PROVIDENCE, R.I. (WPRI) — Mayor Jorge Elorza on Friday called for the accessible ExpressVote machines to be removed from use prior to Tuesday’s primary election, prompting a swift response from voting rights advocates who said the machines should stay.
The ExpressVote machines — which allow a voter to select candidates on a touch-screen or using an accessible remote — have had a myriad of errors on the Spanish version of the ballot during early voting, a problem that vendor Election Systems & Software has attributed to human error.
As Target 12 first reported, Rhode Island candidate names from 2018 were uploaded for four different races last week, an error that was discovered by a voter at the polls in Providence.
After the error was fixed, the new version with the correct candidates still misspelled the name of a mayoral candidate, Gonzalo Cuervo. And then the Board of Elections revealed this week that several headings for various races were also incorrect.
The issues affected Providence, Central Falls, Pawtucket and Woonsocket, the four communities required by law to provide Spanish ballots to voters.
“Given the repeated problems and the fact that other, existing machines can handle the volume of voters for Sept. 13, I believe it is prudent to remove the new ExpressVote machines and eliminate the risk of additional errors being made,” Elorza said in a letter sent to the R.I. Board of Elections executive director Bob Rapoza and Secretary of State Nellie Gorbea.
“I would hope that they already have a backup plan for this,” Elorza told reporters outside an unrelated event Friday. “I hope that they’re not relying solely on these ExpressVote machines for people with disabilities.”
The Board of Elections scheduled an emergency meeting for Monday morning to discuss Elorza’s request.
A spokesperson did not immediately comment on whether the Automark machines — the previous accessible machine, which officials say is outdated — are even still available. But the American Civil Liberties Union and Common Cause Rhode Island both called on Elorza to retract his statement.
“If Rhode Island removes the ExpressVote from service during the statewide primary, it would be
violating the Americans with Disabilities Act,” said Steven Brown, executive director of the ACLU
of RI. “Voters with disabilities have a right to use a machine that can assist them voting their ballot,
and the ExpressVote is that machine.”
Gorbea’s office deferred comment to the Board of Elections, which is in charge of deploying the machines. But her gubernatorial campaign separately sent out a statement slamming Elorza for a “political stunt.” (Elorza has endorsed one of Gorbea’s rivals, Helena Foulkes, in the governor’s race.)
“Mayor Elorza could have presented his concerns to the Board of Elections at their public meeting held on Sept. 7, but he didn’t,” said Dana Walton, Gorbea’s campaign manager. “These machines are in place to ensure voters with disabilities have equal access to voting. Calling into question the integrity of the election systems for political gain is a Trumpian tactic. Mayor Elorza’s crass remarks are off-base and irresponsible.”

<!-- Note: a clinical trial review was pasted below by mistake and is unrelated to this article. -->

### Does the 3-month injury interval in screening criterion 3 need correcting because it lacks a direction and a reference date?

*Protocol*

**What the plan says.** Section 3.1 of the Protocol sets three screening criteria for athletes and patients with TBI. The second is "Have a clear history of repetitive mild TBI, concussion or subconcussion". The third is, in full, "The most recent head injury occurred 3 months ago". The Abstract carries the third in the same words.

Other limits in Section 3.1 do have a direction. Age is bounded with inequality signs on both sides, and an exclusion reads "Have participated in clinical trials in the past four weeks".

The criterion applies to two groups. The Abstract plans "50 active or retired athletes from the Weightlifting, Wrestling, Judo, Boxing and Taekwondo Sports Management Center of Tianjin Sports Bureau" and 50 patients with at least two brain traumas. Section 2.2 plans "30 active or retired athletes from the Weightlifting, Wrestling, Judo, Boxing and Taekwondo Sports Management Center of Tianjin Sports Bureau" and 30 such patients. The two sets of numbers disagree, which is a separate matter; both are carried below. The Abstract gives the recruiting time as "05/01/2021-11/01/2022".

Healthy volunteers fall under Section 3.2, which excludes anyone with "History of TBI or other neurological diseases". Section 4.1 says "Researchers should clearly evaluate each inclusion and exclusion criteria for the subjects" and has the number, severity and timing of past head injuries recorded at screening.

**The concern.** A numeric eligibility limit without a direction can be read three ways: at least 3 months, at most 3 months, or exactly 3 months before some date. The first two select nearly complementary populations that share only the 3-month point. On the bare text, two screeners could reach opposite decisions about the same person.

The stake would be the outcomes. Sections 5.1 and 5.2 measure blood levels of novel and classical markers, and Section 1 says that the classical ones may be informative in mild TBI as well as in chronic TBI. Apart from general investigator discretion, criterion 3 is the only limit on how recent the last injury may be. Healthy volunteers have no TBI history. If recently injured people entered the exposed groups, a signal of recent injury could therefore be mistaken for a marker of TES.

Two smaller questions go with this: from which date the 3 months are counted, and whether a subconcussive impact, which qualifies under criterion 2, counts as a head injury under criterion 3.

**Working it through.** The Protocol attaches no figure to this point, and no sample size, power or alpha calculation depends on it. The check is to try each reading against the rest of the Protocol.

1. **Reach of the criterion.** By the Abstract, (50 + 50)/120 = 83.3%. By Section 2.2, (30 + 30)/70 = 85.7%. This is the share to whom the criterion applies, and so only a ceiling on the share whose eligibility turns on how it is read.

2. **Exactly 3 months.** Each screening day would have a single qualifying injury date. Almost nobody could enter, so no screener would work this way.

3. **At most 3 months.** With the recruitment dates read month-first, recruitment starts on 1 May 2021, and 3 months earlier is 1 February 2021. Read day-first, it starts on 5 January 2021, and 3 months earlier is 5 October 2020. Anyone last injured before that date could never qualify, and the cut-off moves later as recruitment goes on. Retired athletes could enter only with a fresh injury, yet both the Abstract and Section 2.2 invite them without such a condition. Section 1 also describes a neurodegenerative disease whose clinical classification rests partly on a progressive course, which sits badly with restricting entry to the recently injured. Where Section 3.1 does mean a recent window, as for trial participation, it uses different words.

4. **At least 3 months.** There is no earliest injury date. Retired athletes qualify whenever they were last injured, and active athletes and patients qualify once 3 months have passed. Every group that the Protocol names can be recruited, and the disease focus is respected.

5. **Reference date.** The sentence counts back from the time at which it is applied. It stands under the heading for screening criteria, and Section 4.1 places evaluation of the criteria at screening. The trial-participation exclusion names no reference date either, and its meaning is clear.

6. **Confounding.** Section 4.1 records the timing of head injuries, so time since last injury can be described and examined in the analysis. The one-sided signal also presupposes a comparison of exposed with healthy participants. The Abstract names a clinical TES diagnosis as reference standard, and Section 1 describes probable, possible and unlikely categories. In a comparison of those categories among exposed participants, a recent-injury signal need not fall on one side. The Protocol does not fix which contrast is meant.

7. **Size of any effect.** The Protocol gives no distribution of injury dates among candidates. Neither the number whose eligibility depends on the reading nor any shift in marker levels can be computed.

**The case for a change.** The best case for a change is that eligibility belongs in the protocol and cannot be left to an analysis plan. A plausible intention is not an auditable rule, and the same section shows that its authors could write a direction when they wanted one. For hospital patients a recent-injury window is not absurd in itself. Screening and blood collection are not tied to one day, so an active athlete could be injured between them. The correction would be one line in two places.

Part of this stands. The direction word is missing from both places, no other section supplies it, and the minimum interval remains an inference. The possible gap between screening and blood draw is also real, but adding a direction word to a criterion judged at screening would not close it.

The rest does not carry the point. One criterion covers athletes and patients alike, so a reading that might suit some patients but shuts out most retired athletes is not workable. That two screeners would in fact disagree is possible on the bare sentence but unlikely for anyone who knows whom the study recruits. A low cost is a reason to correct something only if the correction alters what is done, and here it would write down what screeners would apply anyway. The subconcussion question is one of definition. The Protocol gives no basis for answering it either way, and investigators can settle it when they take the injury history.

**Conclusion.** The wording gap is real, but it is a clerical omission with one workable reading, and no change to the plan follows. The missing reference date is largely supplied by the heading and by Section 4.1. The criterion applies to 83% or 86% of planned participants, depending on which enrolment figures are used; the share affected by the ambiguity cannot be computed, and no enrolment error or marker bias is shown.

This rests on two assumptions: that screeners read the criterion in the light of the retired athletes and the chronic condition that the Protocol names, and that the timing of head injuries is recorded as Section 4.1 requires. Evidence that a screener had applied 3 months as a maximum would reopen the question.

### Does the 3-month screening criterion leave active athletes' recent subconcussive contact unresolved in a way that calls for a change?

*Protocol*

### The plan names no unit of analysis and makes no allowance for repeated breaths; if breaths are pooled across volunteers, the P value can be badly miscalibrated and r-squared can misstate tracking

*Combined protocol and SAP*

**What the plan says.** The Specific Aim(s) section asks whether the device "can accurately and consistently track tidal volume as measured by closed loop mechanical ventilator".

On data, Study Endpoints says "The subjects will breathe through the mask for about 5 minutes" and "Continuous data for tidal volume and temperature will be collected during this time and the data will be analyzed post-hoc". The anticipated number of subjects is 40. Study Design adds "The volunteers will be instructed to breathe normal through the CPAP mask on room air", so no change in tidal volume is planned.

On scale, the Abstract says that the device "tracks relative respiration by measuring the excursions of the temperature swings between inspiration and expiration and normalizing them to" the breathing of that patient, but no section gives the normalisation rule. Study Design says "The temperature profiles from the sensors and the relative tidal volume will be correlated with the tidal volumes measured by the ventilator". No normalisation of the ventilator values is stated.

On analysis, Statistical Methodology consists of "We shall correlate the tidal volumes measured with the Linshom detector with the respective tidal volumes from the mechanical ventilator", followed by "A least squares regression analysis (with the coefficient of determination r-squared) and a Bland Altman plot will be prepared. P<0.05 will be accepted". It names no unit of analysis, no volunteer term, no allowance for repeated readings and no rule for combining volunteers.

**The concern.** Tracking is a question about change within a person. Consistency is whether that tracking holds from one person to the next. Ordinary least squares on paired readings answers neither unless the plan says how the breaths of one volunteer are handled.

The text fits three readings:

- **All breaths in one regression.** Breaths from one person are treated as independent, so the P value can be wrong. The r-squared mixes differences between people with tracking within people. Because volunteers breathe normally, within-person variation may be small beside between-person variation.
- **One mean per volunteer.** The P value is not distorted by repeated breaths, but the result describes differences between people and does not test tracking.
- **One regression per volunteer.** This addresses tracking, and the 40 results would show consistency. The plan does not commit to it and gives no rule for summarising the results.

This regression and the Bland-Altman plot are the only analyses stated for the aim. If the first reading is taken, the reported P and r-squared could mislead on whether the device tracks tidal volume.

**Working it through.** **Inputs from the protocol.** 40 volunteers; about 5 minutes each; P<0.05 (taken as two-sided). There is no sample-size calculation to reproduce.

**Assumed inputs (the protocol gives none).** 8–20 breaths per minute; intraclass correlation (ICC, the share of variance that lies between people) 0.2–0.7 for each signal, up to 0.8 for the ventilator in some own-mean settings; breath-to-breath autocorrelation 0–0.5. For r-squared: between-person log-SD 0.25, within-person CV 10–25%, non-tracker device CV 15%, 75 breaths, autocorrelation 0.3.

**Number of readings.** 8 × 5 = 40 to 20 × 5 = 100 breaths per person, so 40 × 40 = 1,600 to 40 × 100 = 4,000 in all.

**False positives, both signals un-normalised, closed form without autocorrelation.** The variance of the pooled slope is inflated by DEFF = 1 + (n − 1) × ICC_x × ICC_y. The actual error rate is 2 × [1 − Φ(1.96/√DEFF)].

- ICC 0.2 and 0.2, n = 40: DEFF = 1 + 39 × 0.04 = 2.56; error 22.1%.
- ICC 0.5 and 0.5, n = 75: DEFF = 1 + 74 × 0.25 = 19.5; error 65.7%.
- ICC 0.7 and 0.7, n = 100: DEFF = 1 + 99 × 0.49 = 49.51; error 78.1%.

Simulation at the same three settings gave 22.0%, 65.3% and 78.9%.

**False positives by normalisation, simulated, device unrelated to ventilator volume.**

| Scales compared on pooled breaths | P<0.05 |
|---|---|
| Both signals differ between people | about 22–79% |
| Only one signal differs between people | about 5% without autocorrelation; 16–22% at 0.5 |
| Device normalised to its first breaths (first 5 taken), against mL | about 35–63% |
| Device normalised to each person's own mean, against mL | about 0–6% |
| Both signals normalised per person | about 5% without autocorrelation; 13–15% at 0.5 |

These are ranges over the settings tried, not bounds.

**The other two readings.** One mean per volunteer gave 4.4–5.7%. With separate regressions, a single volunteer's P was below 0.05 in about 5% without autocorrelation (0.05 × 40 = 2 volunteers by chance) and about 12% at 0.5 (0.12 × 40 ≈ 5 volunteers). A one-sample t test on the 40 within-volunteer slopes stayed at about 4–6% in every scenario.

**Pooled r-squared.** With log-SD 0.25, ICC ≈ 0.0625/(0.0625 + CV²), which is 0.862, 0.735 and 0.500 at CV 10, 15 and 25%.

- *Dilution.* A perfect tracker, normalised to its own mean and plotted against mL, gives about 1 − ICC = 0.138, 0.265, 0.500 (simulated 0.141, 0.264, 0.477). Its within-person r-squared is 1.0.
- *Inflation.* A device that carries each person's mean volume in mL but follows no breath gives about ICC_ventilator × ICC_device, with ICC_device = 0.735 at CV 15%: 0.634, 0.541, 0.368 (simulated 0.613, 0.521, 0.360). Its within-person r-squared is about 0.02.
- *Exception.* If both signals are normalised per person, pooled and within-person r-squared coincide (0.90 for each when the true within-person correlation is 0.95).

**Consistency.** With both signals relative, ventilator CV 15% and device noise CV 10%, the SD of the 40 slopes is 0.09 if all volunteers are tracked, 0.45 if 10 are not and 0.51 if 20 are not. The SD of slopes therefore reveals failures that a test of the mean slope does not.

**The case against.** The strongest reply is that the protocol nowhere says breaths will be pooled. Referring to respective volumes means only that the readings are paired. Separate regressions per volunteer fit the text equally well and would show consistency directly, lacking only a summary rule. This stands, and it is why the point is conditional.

At its meeting Wednesday, the Board of Elections voted to implement a protocol for the November election to ensure the accuracy of the candidate names uploaded to the machine. Left unresolved, however, was the matter of who was at fault for not checking the accuracy of the private vendor this time.
Gorbea has said the elections board was responsible for doing so, while Rapoza said his staff only checks the “tabulation” of the machine, not the candidate names on the screen.
“It is frustrating how it seems like they’re just pointing the fingers at each other,” Elorza said. “I’ve read the statute and it’s clear that they have joint authority and responsibility over this.”
Elorza also said the elections officials should make a plan for what to do with any possible “tainted ballots” that don’t reflect the voter’s intent. But it’s unclear how many of those ballots might exist; 55 voters used the ExpressVote machine before the issue with the wrong candidates was discovered, and it’s unknown how many voters selected Spanish on the machine.
The Board of Elections has already said they will count all 55 ballots as cast, and pointed out that voters had a chance to review the print-out of their candidate choices before submitting the final ballot into the DS200 scanner to be counted. (The machines printed out a ballot with a vote for the candidate in 2022 who had the same spot on the ballot as the 2018 candidate whose name had showed up on the Spanish-language screen, according to the Board of Elections.)
But Elorza, who himself voted on the ExpressVote in English last week, said he personally only reviewed his final choices on the screen, not on the printed version.
“I thought I had already finished voting,” Elorza said.
The printed version is also only available in English, the elections board revealed this week, another issue with the new machines. The problem is expected to be fixed by November’s general election — not in time for the primary — but voting rights groups said it was not a reason to pull the machines.
“There have been significant problems with implementation of the ExpressVote and our organizations are deeply concerned about them,” said John Marion, executive director of Common Cause Rhode Island. “Despite the problems that have been uncovered in the last two weeks, the ExpressVote is necessary to allow voters with disabilities to vote independently.”